While the heavy presumption is that people who love sports also crave drama - the idea being that we want a season of our favorite team to be heavily-plotted, with lots of twists and turns - spare a thought for those of us for whom a game like Saturday’s is a soothing balm. The Fire smothered DC United 1-0 this evening, just sort of established a basic rhythm of dominance and rode it, unaltered, to the first road win of the season.
What it lacked in drama it more than made up for in reassurance for Fire supporters. Select and watch any 10-minute slice of this game - hell, any 5-minute slice - and one’s impression would be the same: The Chicago Fire were much the better football team in RFK Stadium this evening. United struggled to create anything offensively against the defense of the Men in Red, which has seemed revitalized by the insertion of Matt Polster at right back, while Chicago sliced through the host’s defense fairly routinely.
On a night when Golden Boot leader Nemanja Nikolic was not at his best, the Fire got the winning goal from David Accam. The Ghanaian was once again in sparkling form, buzzing about creating chances and pressing back to chip the ball free. In the 52nd, Luis Solignac received the ball in deep midfield and looped a ball perfectly into the stride of Accam’s well-timed run behind the DC defense. ‘King David’ zoomed down the left channel, using Nikolic’s run on the right as a decoy, and finished past stranded United keeper Bill Hamid for the only goal of the game.
What was striking about the descending action was that it was descending action - despite obvious fatigue on the part of most of the starters, despite a predictable late barrage of set pieces, the Fire didn’t start getting beaten to every second ball and relying on pure luck to save them, as has been their modus operandi en route to the worst road record MLS has ever seen. No, this version of la Maquina Roja played like a machine, shortening the game by keeping the ball in stretches, frustrating DC with airtight marking when pressed back.
This was a team victory, as underlined by the fact that the Fire’s most-decorated player made the team’s worst gaffe of the game, and it didn’t cost the visitors a thing. (Well, it cost Joao Meira a headache, probably.) In the 57th minute - just five minutes after the Fire had taken the lead - Bastian Schweinsteiger slid a pass across the top of the Chicago area to Brandon Vincent, who was curling wide to spread the field. Problematically, Basti had failed to notice DC winger Lloyd Sam loitering just there. Sam hesitated to get his feet right, then blasted a shot that looked to be on goal, only to be blocked by Meia flinging himself at it.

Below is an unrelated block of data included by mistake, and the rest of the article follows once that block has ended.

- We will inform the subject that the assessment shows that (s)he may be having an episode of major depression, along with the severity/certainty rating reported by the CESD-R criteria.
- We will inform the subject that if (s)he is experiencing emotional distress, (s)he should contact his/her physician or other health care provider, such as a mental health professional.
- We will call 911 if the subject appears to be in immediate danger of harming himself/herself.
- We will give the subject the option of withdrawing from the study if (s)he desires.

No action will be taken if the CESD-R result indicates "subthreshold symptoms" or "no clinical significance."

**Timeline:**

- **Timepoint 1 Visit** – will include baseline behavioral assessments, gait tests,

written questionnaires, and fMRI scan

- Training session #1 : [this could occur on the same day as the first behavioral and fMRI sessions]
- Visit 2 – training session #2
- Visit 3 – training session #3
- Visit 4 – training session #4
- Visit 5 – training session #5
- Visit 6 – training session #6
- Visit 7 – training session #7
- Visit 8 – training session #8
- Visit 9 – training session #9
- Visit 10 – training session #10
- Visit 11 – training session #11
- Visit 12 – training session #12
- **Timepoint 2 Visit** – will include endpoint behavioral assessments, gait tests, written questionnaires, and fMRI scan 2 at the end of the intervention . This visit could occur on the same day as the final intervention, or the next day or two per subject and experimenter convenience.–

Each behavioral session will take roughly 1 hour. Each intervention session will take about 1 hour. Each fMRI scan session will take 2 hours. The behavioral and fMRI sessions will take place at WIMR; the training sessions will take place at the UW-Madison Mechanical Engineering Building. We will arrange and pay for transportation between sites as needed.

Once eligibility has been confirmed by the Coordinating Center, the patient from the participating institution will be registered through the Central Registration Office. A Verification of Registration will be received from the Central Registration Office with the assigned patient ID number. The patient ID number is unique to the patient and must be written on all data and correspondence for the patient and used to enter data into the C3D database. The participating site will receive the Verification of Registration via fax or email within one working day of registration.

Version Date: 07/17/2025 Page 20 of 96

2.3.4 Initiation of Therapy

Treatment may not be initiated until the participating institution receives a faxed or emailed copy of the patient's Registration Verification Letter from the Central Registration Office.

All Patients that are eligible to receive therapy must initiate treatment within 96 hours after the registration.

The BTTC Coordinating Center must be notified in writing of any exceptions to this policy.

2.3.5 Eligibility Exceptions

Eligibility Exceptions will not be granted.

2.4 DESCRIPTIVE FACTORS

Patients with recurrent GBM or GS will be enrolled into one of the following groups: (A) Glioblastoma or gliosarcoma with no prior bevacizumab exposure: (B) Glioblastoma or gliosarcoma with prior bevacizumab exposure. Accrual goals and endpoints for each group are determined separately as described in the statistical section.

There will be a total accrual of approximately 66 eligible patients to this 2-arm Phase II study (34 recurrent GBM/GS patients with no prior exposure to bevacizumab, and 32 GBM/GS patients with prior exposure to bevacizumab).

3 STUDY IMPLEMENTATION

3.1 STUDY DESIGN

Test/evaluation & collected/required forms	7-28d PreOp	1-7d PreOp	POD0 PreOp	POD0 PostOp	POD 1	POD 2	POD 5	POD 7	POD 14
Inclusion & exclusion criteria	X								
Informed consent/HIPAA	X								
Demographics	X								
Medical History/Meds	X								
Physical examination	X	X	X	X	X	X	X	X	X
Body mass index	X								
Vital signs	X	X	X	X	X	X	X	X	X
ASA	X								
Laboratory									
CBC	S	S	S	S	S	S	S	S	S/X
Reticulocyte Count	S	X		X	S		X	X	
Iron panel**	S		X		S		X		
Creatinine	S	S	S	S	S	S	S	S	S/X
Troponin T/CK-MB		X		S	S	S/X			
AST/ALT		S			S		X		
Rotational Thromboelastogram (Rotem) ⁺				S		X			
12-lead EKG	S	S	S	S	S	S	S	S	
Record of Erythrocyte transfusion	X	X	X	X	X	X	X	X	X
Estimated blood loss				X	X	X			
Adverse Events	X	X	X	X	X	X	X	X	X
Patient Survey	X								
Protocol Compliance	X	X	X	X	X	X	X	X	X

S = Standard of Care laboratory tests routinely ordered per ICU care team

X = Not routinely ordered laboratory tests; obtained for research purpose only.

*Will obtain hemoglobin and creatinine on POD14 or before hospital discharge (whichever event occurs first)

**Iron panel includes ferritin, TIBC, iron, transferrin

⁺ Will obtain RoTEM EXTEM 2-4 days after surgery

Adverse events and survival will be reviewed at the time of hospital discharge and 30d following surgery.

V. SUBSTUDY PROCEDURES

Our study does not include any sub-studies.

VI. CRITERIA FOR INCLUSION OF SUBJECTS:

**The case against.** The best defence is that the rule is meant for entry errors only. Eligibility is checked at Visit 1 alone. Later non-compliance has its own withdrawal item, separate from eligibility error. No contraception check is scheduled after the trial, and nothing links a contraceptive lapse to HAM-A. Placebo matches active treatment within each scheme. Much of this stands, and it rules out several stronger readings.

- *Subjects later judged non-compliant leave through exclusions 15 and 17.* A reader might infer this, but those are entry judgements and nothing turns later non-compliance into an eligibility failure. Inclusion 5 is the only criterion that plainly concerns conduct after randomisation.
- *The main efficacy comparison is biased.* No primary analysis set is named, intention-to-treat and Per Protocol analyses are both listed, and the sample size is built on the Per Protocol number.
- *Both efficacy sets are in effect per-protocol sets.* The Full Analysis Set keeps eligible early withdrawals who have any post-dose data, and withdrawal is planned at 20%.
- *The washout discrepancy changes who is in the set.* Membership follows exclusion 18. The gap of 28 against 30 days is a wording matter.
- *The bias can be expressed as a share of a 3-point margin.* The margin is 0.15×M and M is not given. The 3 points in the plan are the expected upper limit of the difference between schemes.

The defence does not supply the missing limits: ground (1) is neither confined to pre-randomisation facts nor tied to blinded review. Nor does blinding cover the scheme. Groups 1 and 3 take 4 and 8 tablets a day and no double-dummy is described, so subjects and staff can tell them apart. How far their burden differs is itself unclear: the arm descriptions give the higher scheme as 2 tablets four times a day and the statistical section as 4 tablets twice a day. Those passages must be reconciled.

Schweinsteiger made up for the screw-up with an absolutely brilliant bit of dribbling along the endline in stoppage time. The German had already wasted a good minute in combination with Vincent in that corner when he beat a double-team toward goal, then beat them back toward the flag, then beat them back toward goal a second time, finally bursting into the area and putting Nikolic’s 11th goal on a platter. Unfortunately, the Serbo-Hungarian skied the finish; he was having that kind of night.
There’s so many bad streaks broken by tonight’s result that it’s difficult to list them all. The end to the road winless streak. The end to DC’s complete domination of the Fire in RFK. But perhaps the most important one is this: It’s starting to feel safe to believe again. After years of drama, a little mundanity can sound downright appealing.
Chicago (6-3-3) hosts FC Dallas - surely MLS’ best - in the Brimstone Cup battle on Thursday night. DC United (3-6-2) travel to Vancouver on Saturday.